Former Armenian President Armen Sarkissian, who was also a physicist, once said, "Just as the classic post-Newtonian world was predictable, so was politics, until quite recently. Contrast this to what we know about the quantum world – which is uncertain yet interconnected and changes depending on the vantage point of the observer.” The introduction of quantum mechanics into IR in a manner similar to the Gedanken experiments or thought experiments can serve as not just an explanation but also a warning. Three core principles of quantum physics - entanglement, uncertainty and wave function - specifically can actually be quite relevant and useful to international relations.
Quantum Entanglement is a phenomenon that occurs when a group of particles are generated, interact, or share spatial proximity such that the quantum state of each particle of the group cannot be described independently, even when the particles are separated by a large distance. Applying this same logic to IR, oftentimes, there is no separation of individuals and states. Individuals are seen as extensions of states, meaning when aggression takes place, it is targeted towards a collective identity rather than individuals. A common example of this is “all so-and-so are bad.” It can be a collective race, community, gender or geographical location. Acts of genocide are examples of quantum entanglement.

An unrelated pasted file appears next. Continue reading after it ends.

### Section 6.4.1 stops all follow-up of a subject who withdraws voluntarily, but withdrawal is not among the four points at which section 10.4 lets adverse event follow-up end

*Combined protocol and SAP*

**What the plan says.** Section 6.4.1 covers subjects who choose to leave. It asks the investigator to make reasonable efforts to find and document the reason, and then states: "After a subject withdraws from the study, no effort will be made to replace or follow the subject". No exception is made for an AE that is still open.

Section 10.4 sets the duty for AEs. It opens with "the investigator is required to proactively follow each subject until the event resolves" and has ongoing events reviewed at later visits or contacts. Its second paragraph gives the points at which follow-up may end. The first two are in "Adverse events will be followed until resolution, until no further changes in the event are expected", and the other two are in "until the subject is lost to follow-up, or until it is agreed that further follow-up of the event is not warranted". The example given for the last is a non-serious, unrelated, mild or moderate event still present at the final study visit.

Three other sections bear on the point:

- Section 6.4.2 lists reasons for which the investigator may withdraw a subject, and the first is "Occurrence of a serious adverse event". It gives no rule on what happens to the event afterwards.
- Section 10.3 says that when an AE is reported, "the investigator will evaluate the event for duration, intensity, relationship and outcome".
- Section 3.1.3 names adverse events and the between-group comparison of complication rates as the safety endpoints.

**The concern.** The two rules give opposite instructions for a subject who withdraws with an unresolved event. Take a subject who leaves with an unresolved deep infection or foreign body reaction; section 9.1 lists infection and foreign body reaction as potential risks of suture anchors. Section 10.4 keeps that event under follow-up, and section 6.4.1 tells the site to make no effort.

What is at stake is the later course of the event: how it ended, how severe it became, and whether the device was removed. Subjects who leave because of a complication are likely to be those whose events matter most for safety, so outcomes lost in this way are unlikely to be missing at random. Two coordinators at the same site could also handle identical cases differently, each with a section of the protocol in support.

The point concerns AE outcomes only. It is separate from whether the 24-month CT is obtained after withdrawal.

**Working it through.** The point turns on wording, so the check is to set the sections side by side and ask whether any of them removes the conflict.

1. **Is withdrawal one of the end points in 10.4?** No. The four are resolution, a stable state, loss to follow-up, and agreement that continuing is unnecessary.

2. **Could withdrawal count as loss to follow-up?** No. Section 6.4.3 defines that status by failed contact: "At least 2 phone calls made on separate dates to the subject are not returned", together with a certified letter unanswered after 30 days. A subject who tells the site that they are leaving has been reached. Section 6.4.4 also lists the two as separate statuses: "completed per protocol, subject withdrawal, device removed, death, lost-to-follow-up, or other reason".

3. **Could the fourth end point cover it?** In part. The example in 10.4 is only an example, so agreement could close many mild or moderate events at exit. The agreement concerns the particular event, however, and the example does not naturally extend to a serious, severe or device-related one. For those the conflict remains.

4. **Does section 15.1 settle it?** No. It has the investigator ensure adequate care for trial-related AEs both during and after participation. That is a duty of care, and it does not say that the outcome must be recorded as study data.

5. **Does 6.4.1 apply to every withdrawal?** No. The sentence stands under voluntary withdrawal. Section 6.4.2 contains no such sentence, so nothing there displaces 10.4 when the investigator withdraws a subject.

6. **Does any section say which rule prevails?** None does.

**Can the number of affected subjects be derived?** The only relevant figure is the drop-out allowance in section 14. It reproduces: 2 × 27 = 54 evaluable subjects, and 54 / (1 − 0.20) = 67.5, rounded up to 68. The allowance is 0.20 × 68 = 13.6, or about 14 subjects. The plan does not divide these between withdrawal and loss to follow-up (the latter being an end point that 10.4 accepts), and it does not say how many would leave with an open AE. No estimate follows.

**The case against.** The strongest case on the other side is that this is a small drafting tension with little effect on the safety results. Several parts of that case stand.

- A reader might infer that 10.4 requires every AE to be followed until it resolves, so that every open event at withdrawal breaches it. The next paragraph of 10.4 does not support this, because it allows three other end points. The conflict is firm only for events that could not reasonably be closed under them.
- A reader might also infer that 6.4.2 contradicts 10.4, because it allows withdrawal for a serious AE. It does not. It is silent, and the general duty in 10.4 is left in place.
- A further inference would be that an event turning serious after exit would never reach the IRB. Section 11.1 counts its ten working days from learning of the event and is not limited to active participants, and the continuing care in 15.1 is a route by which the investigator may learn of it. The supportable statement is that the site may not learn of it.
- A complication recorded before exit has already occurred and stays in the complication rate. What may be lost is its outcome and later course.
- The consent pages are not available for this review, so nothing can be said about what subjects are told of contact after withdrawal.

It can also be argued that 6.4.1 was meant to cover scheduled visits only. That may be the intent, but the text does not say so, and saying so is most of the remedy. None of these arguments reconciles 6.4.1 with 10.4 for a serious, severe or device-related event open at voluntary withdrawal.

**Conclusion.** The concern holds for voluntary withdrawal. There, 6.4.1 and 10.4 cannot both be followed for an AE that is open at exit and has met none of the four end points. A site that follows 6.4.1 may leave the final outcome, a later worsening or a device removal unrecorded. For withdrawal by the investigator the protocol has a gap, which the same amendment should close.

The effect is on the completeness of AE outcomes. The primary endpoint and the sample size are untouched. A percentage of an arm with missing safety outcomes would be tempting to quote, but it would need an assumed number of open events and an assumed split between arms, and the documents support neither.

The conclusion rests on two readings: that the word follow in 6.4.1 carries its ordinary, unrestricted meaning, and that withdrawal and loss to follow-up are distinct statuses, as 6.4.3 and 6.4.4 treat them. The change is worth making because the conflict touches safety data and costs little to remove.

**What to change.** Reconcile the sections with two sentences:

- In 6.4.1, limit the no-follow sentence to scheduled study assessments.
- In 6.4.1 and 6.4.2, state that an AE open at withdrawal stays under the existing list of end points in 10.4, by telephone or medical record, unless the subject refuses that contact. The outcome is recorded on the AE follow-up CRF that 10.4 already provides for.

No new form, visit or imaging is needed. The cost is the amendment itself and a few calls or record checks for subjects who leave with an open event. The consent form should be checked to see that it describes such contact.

But the Entanglement Principle also has a positive side to it in IR. Most conceptions of time and space in IR emphasize temporal linearity and continuity between past, present and future. The past and future exist in space and time that are separate from us presently to explore and predict. Take, for instance, climate change. By studying past climate trends, it allows us to anticipate the future. Therefore, the unexpected is not really unexpected.